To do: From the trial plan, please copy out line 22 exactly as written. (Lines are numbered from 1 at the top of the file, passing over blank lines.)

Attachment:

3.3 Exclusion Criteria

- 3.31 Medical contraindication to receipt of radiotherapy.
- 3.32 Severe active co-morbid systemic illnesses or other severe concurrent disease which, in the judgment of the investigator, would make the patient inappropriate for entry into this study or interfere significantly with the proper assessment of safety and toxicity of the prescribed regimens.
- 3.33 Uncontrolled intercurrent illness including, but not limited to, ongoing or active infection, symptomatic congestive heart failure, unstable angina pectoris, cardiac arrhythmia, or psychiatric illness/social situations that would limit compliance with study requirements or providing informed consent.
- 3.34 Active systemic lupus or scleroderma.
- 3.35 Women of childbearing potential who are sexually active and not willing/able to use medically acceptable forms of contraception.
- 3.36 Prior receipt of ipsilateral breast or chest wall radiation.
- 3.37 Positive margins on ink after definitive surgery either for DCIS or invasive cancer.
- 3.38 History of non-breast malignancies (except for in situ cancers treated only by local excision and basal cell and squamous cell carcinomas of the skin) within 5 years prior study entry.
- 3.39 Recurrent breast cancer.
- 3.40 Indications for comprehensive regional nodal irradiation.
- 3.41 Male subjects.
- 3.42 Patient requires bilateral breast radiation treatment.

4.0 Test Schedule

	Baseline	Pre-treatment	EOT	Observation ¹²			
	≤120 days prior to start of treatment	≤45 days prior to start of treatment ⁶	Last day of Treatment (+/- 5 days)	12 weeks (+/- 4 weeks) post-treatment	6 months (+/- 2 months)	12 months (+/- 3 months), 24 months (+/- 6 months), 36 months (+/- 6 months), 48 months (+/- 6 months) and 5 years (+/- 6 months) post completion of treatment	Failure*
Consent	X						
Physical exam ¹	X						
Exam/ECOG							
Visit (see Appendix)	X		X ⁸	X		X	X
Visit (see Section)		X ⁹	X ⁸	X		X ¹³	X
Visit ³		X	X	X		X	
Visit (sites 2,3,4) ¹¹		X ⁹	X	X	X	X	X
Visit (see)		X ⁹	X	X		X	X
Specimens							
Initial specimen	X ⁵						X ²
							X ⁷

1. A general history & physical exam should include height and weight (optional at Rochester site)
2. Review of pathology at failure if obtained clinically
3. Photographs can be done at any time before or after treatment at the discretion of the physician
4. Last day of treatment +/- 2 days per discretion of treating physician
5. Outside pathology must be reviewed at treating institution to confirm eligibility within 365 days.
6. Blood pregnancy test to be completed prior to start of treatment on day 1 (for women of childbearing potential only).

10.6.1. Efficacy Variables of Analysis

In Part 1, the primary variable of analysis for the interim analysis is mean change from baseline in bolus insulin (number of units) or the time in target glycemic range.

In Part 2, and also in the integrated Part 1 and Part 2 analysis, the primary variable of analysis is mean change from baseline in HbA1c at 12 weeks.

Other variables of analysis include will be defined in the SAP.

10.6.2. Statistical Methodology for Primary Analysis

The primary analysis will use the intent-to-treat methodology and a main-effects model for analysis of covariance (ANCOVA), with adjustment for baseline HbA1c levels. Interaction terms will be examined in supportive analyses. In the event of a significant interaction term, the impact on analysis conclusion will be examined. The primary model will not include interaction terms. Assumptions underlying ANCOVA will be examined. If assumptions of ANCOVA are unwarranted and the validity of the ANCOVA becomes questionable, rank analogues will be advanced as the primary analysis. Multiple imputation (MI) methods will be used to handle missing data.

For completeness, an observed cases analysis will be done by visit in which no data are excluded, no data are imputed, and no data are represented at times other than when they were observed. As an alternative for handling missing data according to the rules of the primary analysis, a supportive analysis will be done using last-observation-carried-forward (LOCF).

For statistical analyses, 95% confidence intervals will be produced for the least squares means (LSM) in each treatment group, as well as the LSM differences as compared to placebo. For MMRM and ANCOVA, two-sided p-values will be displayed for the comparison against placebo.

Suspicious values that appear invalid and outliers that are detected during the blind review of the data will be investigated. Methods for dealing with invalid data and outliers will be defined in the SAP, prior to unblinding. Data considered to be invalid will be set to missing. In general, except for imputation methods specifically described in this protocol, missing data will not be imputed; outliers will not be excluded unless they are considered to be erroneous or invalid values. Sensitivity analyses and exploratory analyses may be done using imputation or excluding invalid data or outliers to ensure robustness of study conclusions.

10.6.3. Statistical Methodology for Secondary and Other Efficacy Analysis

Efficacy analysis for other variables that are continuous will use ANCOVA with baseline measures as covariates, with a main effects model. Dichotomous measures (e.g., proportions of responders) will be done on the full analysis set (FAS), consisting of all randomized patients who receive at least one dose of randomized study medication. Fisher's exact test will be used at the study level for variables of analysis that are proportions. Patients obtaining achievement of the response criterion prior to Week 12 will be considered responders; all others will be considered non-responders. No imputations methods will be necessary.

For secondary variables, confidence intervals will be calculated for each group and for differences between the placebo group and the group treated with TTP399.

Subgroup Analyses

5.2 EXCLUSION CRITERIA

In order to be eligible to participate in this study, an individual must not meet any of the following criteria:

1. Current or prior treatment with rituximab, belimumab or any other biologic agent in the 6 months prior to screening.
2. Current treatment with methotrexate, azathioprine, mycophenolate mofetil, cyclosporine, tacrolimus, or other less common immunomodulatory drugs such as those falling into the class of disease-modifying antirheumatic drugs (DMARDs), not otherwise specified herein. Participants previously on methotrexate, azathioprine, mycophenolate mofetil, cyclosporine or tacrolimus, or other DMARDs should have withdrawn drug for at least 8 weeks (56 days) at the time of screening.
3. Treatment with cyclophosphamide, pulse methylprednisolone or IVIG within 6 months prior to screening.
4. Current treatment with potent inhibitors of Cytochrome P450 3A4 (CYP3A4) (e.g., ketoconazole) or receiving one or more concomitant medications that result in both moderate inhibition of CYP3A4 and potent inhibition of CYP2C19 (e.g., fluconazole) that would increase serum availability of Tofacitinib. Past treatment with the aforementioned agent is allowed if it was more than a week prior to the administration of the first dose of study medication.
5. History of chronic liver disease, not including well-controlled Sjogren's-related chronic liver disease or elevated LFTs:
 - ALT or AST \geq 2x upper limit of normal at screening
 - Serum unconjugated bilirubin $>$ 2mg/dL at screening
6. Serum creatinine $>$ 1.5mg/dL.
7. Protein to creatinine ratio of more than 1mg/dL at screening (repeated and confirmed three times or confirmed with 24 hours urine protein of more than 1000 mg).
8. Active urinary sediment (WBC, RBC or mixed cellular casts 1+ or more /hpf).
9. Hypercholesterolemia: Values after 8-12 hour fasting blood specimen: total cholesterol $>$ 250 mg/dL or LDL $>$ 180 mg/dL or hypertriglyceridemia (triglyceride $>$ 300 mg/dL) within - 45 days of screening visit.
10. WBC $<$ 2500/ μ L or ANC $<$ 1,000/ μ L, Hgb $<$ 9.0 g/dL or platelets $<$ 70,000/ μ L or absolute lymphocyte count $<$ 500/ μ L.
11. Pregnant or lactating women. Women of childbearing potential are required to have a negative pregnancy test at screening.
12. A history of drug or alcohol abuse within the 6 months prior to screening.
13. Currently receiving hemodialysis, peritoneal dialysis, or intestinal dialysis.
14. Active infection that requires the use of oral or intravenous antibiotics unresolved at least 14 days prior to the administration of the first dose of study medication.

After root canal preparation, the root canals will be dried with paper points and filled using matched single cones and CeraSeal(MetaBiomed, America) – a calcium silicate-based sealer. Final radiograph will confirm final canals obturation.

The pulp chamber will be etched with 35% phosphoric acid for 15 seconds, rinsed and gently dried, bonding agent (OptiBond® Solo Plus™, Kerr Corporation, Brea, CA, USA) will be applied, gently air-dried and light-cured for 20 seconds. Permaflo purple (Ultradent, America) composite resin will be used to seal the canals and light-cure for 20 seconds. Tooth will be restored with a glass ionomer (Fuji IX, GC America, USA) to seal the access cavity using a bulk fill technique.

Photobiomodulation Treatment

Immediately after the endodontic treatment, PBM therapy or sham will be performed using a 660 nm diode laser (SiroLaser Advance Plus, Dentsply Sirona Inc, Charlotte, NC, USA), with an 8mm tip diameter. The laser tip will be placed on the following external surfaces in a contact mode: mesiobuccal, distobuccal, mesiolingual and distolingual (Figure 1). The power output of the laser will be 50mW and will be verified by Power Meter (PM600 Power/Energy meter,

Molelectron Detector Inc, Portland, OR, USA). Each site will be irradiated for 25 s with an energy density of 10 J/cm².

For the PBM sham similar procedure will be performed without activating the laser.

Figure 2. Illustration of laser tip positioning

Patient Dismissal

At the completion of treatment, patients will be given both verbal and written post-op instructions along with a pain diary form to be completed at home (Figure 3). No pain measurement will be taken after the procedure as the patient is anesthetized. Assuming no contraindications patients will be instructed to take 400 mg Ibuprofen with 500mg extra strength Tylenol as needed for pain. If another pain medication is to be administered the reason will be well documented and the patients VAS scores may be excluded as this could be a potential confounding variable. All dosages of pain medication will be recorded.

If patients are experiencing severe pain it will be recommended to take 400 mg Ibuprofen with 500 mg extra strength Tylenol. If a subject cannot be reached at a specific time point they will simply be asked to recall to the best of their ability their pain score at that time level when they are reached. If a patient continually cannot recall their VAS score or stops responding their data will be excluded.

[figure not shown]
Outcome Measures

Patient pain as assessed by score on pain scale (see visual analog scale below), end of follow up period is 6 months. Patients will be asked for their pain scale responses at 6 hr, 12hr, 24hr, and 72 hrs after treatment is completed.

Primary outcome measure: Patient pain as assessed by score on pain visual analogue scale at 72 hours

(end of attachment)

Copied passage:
Visit ³		X	X	X		X	